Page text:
SALT LAKE CITY, Oct. 13, 2010 - Microbubbles are much bigger than they sound. If all goes as planned during a demonstration project in eastern China, microbubble technology developed at the University of Utah has the potential to boost a wide range of environmental cleanup efforts around the world. Uses include removing oil and gas byproducts from water, removing organics and heavy metals from industrial sites, and removing harmful algae from lakes.
"It's very gratifying to see our technology at work in the field," says Andy Hong, who developed the new process as a professor of civil and environmental engineering at the University of Utah. "If we are successful with this first project in China, we hope to do a lot more work there and secure additional projects in other countries."
Hong released findings of his initial experiments in 2008 and 2009 in the journal Chemosphere. His central insight is that by infusing water or soil with pressurized ozone gas microbubbles, it is possible to expose pollutants and make them easier to remove. The process is called heightened ozonation treatment or HOT.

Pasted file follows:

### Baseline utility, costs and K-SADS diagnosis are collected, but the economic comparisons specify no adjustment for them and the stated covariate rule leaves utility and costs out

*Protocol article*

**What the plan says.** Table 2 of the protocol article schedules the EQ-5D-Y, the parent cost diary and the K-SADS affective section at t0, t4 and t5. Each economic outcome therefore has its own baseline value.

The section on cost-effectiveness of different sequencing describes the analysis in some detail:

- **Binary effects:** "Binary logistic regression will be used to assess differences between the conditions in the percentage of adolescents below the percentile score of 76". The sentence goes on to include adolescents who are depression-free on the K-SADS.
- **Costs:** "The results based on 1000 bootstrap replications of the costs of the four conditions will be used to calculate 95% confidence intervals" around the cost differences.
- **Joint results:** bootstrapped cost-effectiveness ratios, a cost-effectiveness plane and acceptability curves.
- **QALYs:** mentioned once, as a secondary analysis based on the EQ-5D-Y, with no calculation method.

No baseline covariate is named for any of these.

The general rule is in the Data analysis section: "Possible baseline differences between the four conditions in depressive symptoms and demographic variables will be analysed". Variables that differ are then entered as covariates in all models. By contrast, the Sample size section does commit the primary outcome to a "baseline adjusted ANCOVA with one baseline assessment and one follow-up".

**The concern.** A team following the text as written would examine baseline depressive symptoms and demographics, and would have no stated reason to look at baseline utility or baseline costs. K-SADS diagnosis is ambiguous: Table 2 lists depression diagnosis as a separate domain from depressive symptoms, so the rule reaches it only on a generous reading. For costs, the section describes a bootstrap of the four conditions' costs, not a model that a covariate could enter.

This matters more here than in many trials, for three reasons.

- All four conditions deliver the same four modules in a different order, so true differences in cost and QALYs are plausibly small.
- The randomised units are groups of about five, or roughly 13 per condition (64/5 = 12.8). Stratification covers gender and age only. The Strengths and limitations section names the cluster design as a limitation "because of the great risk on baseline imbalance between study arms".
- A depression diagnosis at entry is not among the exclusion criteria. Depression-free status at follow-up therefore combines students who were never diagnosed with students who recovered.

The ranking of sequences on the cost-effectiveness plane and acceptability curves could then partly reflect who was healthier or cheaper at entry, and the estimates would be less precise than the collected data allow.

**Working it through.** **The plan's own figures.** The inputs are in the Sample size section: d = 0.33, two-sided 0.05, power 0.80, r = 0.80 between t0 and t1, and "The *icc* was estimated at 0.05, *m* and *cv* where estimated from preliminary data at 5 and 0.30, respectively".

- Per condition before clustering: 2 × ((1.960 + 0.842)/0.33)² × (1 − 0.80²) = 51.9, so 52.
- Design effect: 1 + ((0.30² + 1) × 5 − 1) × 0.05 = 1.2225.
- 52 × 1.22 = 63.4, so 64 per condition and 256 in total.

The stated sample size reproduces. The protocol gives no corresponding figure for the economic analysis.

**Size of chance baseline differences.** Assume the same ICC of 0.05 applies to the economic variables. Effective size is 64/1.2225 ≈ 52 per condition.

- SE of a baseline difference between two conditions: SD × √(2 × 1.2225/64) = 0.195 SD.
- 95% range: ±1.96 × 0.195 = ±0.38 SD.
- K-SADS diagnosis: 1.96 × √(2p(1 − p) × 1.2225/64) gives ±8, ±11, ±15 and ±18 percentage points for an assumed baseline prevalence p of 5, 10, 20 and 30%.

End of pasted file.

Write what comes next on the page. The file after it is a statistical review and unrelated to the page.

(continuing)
Until recently, heightened ozonation had not been demonstrated outside of Hong's lab. The work in China is putting the new process to the test. The University of Utah has partnered with Honde LLC a large Chinese environmental cleanup company and the Chinese government to remediate an industrial site on the shore of Lake Taihu. The large lake, which is about half the size of the Great Salt Lake in Utah is adjacent to Wuxi, a major Chinese city west of Shanghai with a population of about 4.5 million.
`Lake Taihu is polluted by numerous contaminants. Wuxi is an industrial city in a region dotted with polluted factory sites. The lake receives runoff from across the region, which causes nutrients to collect in the lake and feed harmful algae.
"The lake requires extensive environmental cleanup after years of negle
|Contact: Thad Kelling|
University of Utah